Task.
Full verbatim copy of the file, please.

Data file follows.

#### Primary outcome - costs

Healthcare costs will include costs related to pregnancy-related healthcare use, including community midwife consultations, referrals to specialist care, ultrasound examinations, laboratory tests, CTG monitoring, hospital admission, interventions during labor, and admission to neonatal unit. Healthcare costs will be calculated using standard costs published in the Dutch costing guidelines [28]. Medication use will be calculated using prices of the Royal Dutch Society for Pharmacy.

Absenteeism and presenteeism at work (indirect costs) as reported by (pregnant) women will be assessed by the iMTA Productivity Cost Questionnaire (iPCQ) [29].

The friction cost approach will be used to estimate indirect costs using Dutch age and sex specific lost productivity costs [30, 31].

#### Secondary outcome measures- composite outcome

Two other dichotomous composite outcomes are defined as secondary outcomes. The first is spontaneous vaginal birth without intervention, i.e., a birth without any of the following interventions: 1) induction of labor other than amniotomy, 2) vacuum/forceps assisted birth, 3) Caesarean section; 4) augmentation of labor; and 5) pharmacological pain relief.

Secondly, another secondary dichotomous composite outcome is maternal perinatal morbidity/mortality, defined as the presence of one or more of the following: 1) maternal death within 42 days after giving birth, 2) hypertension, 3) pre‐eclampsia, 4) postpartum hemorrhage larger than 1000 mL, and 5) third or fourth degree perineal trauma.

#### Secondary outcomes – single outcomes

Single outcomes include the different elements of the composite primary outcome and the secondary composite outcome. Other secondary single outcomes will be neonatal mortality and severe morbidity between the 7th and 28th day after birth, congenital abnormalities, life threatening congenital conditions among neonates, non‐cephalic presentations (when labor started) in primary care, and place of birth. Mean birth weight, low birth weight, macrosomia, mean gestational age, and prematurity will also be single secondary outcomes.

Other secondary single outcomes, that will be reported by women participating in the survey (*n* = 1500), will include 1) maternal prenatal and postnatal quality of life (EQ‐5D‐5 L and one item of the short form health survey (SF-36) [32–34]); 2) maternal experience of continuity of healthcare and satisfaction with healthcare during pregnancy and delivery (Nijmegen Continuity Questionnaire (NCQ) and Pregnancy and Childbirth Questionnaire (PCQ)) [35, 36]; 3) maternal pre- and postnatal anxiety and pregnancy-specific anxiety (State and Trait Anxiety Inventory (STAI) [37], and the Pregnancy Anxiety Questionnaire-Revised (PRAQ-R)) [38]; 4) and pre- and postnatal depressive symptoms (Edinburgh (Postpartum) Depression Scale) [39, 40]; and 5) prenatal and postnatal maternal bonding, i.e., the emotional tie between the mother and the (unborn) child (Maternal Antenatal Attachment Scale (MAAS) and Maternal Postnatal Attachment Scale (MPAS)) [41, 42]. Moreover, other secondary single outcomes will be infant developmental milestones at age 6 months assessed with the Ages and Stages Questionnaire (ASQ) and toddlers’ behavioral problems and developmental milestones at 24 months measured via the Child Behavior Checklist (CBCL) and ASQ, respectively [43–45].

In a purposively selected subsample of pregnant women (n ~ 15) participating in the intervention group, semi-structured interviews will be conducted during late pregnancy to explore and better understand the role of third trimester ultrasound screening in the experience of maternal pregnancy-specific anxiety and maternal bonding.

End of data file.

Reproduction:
#### Primary outcome - costs

Healthcare costs will include costs related to pregnancy-related healthcare use, including community midwife consultations, referrals to specialist care, ultrasound examinations, laboratory tests, CTG monitoring, hospital admission, interventions during labor, and admission to neonatal unit. Healthcare costs will be calculated using standard costs published in the Dutch costing guidelines [28]. Medication use will be calculated using prices of the Royal Dutch Society for Pharmacy.

Absenteeism and presenteeism at work (indirect costs) as reported by (pregnant) women will be assessed by the iMTA Productivity Cost Questionnaire (iPCQ) [29].

The friction cost approach will be used to estimate indirect costs using Dutch age and sex specific lost productivity costs [30, 31].

#### Secondary outcome measures- composite outcome

Two other dichotomous composite outcomes are defined as secondary outcomes. The first is spontaneous vaginal birth without intervention, i.e., a birth without any of the following interventions: 1) induction of labor other than amniotomy, 2) vacuum/forceps assisted birth, 3) Caesarean section; 4) augmentation of labor; and 5) pharmacological pain relief.

Secondly, another secondary dichotomous composite outcome is maternal perinatal morbidity/mortality, defined as the presence of one or more of the following: 1) maternal death within 42 days after giving birth, 2) hypertension, 3) pre‐eclampsia, 4) postpartum hemorrhage larger than 1000 mL, and 5) third or fourth degree perineal trauma.

#### Secondary outcomes – single outcomes

Single outcomes include the different elements of the composite primary outcome and the secondary composite outcome. Other secondary single outcomes will be neonatal mortality and severe morbidity between the 7th and 28th day after birth, congenital abnormalities, life threatening congenital conditions among neonates, non‐cephalic presentations (when labor started) in primary care, and place of birth. Mean birth weight, low birth weight, macrosomia, mean gestational age, and prematurity will also be single secondary outcomes.

Other secondary single outcomes, that will be reported by women participating in the survey (*n* = 1500), will include 1) maternal prenatal and postnatal quality of life (EQ‐5D‐5 L and one item of the short form health survey (SF-36) [32–34]); 2) maternal experience of continuity of healthcare and satisfaction with healthcare during pregnancy and delivery (Nijmegen Continuity Questionnaire (NCQ) and Pregnancy and Childbirth Questionnaire (PCQ)) [35, 36]; 3) maternal pre- and postnatal anxiety and pregnancy-specific anxiety (State and Trait Anxiety Inventory (STAI) [37], and the Pregnancy Anxiety Questionnaire-Revised (PRAQ-R)) [38]; 4) and pre- and postnatal depressive symptoms (Edinburgh (Postpartum) Depression Scale) [39, 40]; and 5) prenatal and postnatal maternal bonding, i.e., the emotional tie between the mother and the (unborn) child (Maternal Antenatal Attachment Scale (MAAS) and Maternal Postnatal Attachment Scale (MPAS)) [41, 42]. Moreover, other secondary single outcomes will be infant developmental milestones at age 6 months assessed with the Ages and Stages Questionnaire (ASQ) and toddlers’ behavioral problems and developmental milestones at 24 months measured via the Child Behavior Checklist (CBCL) and ASQ, respectively [43–45].

In a purposively selected subsample of pregnant women (n ~ 15) participating in the intervention group, semi-structured interviews will be conducted during late pregnancy to explore and better understand the role of third trimester ultrasound screening in the experience of maternal pregnancy-specific anxiety and maternal bonding.